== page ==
The more you show your brand personality and lean into your best self, the less “competition” you have. So, define it and flaunt it, Genius!

Of course, my favorite way to define and leverage your unique personality are the brand archetypes. 

The wedding venue above? They’re using the Innocent and Girl/Guy Next Door brand archetypes. 🌷 

The sustainable hygiene product seller is the Maverick. 👩🏽‍🎤 

That health coach with the pricey wine is the Royal – with some Lover in there, too. 👑 👄

(Psssst… want to learn what *your* Brand Archetypes are? Take my Brand Personality Quiz here. It’s fast, fun, and eye-opening!) 

So… even if there are 10,000 different business coaches… or newborn photographers… or online math tutors… (or _______________ insert your thing!) you can be the obvious and only choice for the *right* customers – by leaning into your unique personality and sharing strong opinions. 

4. Define your niche by fusing two themes or techniques.

The fourth way you can define a niche for your brand is to twist together two ideas or techniques. And, there are sort of two ways to do this. (Oh the irony! Two ways to twist together two ideas = unlimited possibility! 🤓) 

First, you can combine two of the techniques above to get even more specific in your messaging. One way to do this: You could find the intersection of #1 above (a specific person) and #2 above (a specific outcome). This example thing seems to be working – so I’m going to keep going with it. Here goes… 😉

“This course is for single women in their 20’s who work a 9-to-5. You’ll learn how to travel more and see more of the world – without sacrificing financial security!”

“I help busy female physicians lose 15+ pounds and feel more energetic.”

“I help single men living in very rural areas of the U.S. to confidently date online and find their ideal partners.”


Second, you can weave together two seemingly unrelated concepts to position your work or product in a singular way. 

I personally love this technique – and I use it myself. So, let’s look at my brand as an example. 

I call myself “the psychology-driven brand strategist.” In my work, I take truths from neuro-science, behavioral psychology, human decision making, and more – and I incorporate them into my brand strategy work for entrepreneurs*. So, psychology meets branding. 

(*Did you just notice technique #1 creep in there as well? 🤓 Yep! You can also twist three ideas in there – and achieve even more specificity and singularity!) 


Layering these strategies to get crystal clear and specific can have a huge positive impact on your business. When you can hone in on *exactly* who, what, and how, the right people know you’re the *ONLY* one for them.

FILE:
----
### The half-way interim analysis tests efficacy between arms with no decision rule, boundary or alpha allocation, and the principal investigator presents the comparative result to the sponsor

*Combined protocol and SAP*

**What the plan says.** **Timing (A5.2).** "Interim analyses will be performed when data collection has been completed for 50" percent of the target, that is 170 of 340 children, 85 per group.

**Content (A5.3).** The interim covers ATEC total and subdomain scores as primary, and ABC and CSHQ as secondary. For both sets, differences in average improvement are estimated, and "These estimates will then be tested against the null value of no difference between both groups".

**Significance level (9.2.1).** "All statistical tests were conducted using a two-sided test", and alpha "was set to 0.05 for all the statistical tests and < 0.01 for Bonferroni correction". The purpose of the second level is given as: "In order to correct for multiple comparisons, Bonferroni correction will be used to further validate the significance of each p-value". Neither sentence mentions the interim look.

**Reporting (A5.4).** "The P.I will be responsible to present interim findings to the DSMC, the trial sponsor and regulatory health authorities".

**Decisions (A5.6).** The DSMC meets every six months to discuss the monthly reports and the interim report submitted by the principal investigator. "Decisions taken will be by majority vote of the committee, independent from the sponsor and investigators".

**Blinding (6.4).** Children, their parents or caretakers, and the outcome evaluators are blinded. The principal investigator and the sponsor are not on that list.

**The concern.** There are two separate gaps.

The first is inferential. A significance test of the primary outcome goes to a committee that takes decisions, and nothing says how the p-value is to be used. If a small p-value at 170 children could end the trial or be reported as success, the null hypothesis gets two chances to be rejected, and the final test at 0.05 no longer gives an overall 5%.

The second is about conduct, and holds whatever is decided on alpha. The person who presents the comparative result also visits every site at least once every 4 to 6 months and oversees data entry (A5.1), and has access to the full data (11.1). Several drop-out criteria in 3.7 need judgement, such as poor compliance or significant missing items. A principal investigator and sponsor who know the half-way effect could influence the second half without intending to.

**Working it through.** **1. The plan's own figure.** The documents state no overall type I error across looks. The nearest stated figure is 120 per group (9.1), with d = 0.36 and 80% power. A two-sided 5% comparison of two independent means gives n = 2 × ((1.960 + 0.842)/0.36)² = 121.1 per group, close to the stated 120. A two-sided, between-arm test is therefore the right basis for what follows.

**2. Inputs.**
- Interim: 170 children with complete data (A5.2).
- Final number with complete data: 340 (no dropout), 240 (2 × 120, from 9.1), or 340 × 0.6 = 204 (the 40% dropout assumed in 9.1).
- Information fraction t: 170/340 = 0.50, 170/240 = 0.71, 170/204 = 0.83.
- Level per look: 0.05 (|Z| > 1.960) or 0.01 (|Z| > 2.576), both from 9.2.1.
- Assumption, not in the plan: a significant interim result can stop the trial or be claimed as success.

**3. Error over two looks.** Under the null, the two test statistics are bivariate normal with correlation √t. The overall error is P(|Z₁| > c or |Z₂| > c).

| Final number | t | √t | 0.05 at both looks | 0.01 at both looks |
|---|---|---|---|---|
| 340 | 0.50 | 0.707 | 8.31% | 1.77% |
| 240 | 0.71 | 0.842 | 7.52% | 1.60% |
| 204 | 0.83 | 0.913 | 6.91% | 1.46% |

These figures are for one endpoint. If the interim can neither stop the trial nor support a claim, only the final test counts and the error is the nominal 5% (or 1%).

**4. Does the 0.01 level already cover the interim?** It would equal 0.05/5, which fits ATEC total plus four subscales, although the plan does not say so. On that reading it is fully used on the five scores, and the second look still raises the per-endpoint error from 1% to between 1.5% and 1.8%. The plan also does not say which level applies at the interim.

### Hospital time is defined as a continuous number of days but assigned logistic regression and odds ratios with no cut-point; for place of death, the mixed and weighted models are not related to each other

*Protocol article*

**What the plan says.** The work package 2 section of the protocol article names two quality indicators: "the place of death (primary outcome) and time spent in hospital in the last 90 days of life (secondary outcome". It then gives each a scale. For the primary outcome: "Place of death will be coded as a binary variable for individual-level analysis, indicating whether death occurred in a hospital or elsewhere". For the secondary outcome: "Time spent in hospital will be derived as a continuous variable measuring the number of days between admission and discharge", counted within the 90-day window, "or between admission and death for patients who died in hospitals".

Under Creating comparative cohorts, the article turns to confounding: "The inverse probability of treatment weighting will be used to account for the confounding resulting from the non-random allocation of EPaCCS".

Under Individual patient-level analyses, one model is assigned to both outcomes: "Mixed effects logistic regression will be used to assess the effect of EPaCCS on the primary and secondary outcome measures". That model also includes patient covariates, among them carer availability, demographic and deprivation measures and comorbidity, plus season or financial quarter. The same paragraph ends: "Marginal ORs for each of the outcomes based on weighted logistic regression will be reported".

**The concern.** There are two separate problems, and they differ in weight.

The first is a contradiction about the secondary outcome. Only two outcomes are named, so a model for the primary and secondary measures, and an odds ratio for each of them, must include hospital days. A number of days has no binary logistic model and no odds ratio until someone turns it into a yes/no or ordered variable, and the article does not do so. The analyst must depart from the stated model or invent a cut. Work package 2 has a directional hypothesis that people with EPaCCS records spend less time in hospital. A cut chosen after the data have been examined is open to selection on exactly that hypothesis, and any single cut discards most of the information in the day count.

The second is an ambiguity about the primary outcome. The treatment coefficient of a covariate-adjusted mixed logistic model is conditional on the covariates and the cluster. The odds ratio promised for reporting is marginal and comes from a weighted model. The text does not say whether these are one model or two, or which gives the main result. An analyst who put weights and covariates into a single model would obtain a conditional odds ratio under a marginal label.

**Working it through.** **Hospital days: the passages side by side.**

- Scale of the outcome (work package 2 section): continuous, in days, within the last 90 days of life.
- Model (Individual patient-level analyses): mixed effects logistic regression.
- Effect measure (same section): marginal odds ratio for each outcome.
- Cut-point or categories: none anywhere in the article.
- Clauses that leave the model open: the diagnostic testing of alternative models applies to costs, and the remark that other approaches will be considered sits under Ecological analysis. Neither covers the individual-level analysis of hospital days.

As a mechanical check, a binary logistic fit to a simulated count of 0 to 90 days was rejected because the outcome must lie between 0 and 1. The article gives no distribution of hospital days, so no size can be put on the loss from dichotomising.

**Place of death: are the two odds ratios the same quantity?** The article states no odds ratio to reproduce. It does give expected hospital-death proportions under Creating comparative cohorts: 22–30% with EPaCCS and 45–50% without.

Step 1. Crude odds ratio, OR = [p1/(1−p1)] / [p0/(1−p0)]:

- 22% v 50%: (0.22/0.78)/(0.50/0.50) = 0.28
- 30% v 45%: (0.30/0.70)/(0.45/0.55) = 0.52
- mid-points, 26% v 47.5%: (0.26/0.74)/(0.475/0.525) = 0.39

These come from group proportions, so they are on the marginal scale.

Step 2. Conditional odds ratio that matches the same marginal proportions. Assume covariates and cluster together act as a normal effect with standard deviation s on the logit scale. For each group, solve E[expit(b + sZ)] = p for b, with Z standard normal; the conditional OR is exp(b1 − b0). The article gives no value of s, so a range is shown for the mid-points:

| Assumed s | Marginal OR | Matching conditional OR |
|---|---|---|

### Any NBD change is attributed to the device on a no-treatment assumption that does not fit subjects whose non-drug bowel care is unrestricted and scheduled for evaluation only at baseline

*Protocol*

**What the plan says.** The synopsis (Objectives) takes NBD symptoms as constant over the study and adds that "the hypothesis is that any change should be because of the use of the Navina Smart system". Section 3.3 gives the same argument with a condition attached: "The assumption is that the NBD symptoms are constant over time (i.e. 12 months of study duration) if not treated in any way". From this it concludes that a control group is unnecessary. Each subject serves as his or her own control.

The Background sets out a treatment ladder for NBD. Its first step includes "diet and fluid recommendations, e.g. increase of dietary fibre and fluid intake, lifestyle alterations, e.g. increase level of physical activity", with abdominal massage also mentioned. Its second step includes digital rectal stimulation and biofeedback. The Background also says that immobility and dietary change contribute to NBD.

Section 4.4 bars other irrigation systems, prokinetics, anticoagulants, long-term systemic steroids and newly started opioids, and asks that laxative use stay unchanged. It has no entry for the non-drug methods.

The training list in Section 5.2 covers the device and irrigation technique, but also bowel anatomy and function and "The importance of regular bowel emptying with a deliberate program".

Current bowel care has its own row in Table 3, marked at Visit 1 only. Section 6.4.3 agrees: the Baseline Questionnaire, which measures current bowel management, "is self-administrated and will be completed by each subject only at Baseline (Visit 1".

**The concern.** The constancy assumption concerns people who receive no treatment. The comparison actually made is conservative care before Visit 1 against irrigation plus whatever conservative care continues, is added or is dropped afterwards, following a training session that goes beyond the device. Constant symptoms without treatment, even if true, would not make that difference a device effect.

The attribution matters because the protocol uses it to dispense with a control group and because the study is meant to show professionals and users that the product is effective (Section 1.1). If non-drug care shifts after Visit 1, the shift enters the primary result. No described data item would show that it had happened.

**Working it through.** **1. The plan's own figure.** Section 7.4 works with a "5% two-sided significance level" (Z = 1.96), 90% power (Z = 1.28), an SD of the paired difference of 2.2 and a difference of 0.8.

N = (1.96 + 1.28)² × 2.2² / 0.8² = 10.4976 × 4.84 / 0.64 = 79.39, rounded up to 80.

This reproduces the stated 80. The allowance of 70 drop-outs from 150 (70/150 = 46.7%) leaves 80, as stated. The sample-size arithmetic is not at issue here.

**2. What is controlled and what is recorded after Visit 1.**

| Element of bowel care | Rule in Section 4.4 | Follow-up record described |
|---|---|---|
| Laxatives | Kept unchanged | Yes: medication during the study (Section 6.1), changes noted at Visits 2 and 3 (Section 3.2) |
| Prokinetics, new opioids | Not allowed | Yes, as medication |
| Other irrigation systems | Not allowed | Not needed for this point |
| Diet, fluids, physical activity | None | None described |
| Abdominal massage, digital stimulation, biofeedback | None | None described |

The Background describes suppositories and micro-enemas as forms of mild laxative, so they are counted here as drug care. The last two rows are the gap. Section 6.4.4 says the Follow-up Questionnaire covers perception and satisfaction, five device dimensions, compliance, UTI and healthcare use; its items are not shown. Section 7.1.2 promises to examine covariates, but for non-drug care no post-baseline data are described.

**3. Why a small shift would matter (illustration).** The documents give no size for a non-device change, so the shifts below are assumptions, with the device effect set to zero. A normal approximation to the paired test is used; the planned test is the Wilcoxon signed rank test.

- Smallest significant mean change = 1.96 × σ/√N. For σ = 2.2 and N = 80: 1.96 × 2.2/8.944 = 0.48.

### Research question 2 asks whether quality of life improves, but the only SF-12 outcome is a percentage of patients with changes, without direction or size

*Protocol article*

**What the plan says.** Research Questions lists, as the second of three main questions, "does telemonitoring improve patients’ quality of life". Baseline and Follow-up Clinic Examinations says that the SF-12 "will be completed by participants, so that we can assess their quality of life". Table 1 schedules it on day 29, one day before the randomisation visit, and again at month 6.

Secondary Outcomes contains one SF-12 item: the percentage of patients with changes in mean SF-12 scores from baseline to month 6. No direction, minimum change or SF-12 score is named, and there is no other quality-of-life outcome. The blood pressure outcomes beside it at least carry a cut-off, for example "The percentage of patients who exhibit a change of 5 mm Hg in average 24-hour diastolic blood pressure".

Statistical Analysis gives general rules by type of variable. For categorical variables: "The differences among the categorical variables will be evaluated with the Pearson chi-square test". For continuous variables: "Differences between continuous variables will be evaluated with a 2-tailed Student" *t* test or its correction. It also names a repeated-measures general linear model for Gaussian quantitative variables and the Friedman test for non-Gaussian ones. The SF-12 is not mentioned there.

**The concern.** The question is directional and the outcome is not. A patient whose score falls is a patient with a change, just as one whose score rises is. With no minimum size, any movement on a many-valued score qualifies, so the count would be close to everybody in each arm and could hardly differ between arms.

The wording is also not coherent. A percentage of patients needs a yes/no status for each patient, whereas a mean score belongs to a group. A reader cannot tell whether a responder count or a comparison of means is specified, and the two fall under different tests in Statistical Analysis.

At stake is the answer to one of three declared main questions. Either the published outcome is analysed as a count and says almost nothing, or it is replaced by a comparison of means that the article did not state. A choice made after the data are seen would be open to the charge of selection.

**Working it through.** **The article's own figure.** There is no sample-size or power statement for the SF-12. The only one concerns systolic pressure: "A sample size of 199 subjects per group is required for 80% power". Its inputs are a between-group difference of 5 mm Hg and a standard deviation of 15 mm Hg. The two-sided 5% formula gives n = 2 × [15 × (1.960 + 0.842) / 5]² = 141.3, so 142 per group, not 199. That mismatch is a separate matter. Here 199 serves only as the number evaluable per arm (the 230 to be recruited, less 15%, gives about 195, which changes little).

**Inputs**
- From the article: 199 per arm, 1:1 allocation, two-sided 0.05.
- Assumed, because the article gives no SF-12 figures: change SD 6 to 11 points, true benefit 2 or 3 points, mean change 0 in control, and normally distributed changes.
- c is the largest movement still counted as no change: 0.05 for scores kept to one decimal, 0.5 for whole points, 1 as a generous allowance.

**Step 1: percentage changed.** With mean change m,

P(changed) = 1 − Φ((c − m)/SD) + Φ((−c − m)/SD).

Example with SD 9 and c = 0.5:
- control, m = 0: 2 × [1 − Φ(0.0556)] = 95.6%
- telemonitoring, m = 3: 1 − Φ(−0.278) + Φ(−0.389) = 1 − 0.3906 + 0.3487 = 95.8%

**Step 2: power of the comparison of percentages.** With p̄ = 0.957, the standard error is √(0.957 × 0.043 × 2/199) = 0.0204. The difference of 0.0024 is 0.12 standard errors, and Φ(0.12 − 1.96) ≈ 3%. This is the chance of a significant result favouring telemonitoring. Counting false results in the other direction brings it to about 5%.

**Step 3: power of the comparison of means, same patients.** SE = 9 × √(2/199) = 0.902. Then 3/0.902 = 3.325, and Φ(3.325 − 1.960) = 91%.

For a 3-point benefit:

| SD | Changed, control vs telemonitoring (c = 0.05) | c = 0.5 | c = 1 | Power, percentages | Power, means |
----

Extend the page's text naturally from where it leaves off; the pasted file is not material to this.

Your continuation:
Okay, on to our last technique… 

5. Define your niche by leaning into your innate advantages.

When you are uniquely equipped to get a specific result for your client or customer – based on who you are and the experiences you’ve had – there’s real magic in that. And you’d be wise to leverage it! 

Maybe you’re a business coach now – but you used to be a TV reporter. You’re great at teaching people about how to speak to camera – so that becomes the niche you work in. 

Or you were a lawyer for 20+ years, but left your firm to become a full-time graphic and web designer. Combining these two bodies of knowledge to sell legal templates for designers and websites? Brilliant! 

One more, because I’m example-happy! 😀 (and this one’s a real example!)… 

A friend of a friend was an elementary school teacher. His wife took a job that required them to relocate regularly, so he pivoted to an online business and became a Pinterest marketing strategist. After about a year of serving all types of clients, he ended up niching down to work with Teachers Pay Teachers sellers. (TPT is an e-commerce site for teachers who share and sell lesson plans and resources.) His first-hand knowledge of the opportunities and challenges teachers face? They serve him – and his clients – so well! And clearly, he is quite singular in his market. 


So, there you have it… I’ve shared five distinct ways to define your niche and become the singular choice in your market. 

(Hopefully, even the multi-passionates and the “anti-nichers” have had a few ah-ha moments. And maybe next time you’re asked what your niche is, you’ll feel less in need of a brown paper bag to breathe into! 🤣)  


So, let me ask Y-O-U:  Which one of these techniques are you using now? Which one(s) would you like to incorporate?